The enzyme glycinamide ribonucleotide transformylase (EC 22.214.171.124) has previously been-shown to have three key polar active site residues important for catalysis: N106, H108 and D144. Mutations of any of these three residues lead to substantially decreased catalytic activity, although none of them are completely irreplaceable. In order to determine whether any alternative arrangement of amino acids at these three positions could lead to an active protein, all three of these residues were simultaneously subjected to saturation site-directed mutagenesis. The resulting combinatorial library of mutant genes was screened for those encoding active proteins using functional complementation. Glycinamide ribonucleotide transformylase was found to be capable of tolerating no more than one mutation amongst these key residues; since the only proteins found to be sufficiently active to allow growth of auxotrophic cells on selective media were the wild-type and enzymes containing a single mutation to one of these residues. It seems likely that no enzymes containing two or more mutations of these three residues possess significant catalytic activity. The combinatorial approach used could prove to be quite useful in protein engineering and protein evolution experiments.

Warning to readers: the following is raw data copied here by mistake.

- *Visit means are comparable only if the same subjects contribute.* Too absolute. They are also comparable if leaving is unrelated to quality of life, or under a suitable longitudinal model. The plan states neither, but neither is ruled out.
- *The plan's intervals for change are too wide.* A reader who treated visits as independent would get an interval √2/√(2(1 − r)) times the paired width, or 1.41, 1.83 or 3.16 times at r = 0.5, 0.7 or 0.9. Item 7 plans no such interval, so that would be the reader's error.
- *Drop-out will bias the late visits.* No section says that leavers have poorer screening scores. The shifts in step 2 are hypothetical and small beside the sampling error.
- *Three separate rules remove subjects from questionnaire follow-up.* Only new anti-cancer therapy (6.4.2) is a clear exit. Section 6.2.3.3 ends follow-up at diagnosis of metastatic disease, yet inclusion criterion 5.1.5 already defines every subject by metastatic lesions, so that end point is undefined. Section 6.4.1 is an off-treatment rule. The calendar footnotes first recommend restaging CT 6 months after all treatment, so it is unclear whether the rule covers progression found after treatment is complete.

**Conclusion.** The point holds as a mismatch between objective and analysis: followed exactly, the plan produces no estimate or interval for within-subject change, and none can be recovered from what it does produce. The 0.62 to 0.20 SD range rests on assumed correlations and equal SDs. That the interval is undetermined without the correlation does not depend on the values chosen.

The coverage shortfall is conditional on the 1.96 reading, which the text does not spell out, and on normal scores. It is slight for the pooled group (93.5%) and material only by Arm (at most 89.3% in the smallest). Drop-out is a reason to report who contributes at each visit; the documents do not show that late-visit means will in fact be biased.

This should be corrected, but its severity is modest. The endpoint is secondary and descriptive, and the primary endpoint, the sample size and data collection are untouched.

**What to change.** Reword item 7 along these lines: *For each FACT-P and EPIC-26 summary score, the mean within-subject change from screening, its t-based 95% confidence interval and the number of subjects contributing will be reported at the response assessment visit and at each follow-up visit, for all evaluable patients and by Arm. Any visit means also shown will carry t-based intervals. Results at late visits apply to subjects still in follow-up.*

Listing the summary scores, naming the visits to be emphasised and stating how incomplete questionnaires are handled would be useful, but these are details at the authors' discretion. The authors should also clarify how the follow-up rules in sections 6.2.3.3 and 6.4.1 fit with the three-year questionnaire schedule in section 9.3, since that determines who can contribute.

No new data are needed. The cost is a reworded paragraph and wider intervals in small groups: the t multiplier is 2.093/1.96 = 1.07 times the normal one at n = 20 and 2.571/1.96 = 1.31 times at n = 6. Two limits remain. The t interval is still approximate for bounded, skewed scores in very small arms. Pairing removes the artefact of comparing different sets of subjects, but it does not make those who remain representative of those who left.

|Original language||English (US)|
|Number of pages||6|
|Publication status||Published - Feb 21 1997|
All Science Journal Classification (ASJC) codes
- Molecular Biology